In windy conditions, such as when you are slope soaring, a sound beeper may be hard to hear. The Loc8tor would work much better and provide longer range.

Also note that most of the sound beepers work off the receiver battery. If the crash is hard enough, the receiver battery can be disconnected. The transmitter on the Loc8tor uses an internal battery. Even if it is thrown from the plane, it will be powered by its own battery. You should still be able to find it and be near the plane.

You can move the tags from plane to plane or buy more tags, they are about $25 each. For the Lite receiver, you can monitor and locate up to 4 transmitters up to 400 feet away. I purchased one of these. Works very much like a short range version of the Walston system that many glider pilots use. Works as advertised.


The Loc8tor Plus includes 4 tags, and a 50% longer range, up to 600 feet. It will monitor up to 24 tags which would be good for a larger fleet or for club use so you can buy one and share it among a group of pilots.


If you saw where the plane went down these devices should work for you. If you consider that you can probably get within a few hundred feet of your plane pretty easily, these locators give you a pretty wide area of coverage. Of coures if you dropped it 3/4 of a mile out, getting within a few hundred feet might not be so easy.


FIND IT ANYWHERE ON THE PLANET!



LOC8tor - GPS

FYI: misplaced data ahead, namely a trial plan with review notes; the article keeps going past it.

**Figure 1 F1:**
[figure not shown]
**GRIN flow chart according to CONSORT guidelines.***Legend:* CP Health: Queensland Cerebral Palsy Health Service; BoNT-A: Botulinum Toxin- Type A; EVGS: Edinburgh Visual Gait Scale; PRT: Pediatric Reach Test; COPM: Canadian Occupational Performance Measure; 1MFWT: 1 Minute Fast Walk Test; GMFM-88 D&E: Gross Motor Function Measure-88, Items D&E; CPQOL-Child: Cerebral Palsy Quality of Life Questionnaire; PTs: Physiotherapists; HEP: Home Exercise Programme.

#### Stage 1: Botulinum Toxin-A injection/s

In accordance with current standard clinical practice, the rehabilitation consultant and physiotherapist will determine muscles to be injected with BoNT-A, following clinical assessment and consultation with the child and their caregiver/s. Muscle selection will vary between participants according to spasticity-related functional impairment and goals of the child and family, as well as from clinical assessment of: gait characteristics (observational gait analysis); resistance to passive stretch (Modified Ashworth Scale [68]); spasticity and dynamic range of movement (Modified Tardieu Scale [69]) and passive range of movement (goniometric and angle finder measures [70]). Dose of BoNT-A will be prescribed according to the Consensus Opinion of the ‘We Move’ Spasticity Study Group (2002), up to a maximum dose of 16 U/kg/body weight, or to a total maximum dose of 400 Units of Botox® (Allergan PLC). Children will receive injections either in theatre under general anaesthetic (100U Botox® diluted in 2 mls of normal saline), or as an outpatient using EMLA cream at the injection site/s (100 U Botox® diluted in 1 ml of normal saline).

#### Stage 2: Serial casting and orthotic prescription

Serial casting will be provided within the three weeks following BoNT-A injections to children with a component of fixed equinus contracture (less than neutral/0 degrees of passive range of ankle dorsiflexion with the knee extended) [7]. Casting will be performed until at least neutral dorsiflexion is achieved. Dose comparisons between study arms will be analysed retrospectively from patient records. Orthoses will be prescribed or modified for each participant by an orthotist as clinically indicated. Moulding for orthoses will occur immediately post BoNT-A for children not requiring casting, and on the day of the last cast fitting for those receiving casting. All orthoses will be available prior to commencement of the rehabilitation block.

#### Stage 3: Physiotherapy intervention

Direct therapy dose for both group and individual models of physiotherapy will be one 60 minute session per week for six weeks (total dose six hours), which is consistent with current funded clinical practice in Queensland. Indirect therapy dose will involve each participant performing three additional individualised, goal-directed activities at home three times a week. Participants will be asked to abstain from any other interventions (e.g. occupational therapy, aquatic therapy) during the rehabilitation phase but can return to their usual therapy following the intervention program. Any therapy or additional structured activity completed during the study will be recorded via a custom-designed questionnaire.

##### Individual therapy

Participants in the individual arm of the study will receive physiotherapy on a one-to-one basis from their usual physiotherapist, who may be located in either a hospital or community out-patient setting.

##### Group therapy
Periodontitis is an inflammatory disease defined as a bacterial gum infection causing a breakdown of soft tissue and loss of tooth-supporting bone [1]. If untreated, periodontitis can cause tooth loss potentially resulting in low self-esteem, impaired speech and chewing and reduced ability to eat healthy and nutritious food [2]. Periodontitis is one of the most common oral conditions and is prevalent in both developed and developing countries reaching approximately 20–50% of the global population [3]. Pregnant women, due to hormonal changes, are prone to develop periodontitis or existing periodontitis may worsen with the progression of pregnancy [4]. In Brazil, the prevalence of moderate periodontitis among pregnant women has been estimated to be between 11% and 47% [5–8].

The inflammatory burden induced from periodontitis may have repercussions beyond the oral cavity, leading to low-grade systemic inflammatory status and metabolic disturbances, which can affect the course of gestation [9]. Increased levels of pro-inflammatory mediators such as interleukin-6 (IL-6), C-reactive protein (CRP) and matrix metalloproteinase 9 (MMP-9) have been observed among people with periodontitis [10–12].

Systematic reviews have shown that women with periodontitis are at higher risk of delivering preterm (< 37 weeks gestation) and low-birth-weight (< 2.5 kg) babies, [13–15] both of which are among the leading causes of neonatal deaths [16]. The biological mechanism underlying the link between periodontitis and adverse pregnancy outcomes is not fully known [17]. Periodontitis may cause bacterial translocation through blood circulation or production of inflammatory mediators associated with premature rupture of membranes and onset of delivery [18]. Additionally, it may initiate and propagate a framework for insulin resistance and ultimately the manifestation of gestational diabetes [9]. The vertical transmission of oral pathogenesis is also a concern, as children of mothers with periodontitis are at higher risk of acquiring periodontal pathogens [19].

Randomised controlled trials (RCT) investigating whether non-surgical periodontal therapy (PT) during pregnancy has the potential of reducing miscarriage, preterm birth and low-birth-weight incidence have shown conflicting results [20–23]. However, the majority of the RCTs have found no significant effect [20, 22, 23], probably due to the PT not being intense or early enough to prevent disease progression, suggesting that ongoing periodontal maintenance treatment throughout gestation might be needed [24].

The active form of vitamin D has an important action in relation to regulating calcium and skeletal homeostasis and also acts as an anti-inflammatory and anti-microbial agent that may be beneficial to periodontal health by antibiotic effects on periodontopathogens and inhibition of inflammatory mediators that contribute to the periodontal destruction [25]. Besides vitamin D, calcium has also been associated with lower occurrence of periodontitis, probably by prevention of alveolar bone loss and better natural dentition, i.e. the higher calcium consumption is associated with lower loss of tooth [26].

http://www.loc8tor.com/Store/Loc8tor-GPS.aspx
Reports actual location via GPS

This unit is larger than the other. Likely would not fit in a small to medium size glider or something like a Supra. Not enough room in the fuselage. However it may be very useful for cross country soaring or for larger airplanes.

Best regards,
Ed Anderson
Long Island Silent Flyers
ESL Newsletter Editor

Edited by - aeajr on 05/12/2010 07:34:30 AM
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aeajr

475 Posts

Posted - 06/14/2008 :  6:21:10 PM  Show Profile
Another ESL article on the subject:
Link broken and I can't identify the article ( July 2014)



Best regards,
Ed Anderson
Long Island Silent Flyers
ESL Newsletter Editor
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cluft

14 Posts

Posted - 07/30/2008 :  02:26:25 AM  Show Profile
Wow, it's been 4 years since I wrote the piece about tracking a downed plane. I must say my tracking equipment works really well- Haven't lost a plane yet.

I read through the piece and checked some of the links to see if they still work and for the most part, they do. The links that don't work you may be able to find if you google search. I thought I'd update some of the information here.

For a time, a second company called "the plane locator" was marketing a tracking system that worked very much like the walston and for alot less dollars. However, the FCC decided to shut then down. I got one of the transmitters and it works about the same as the walston. I can track it with my VR-500.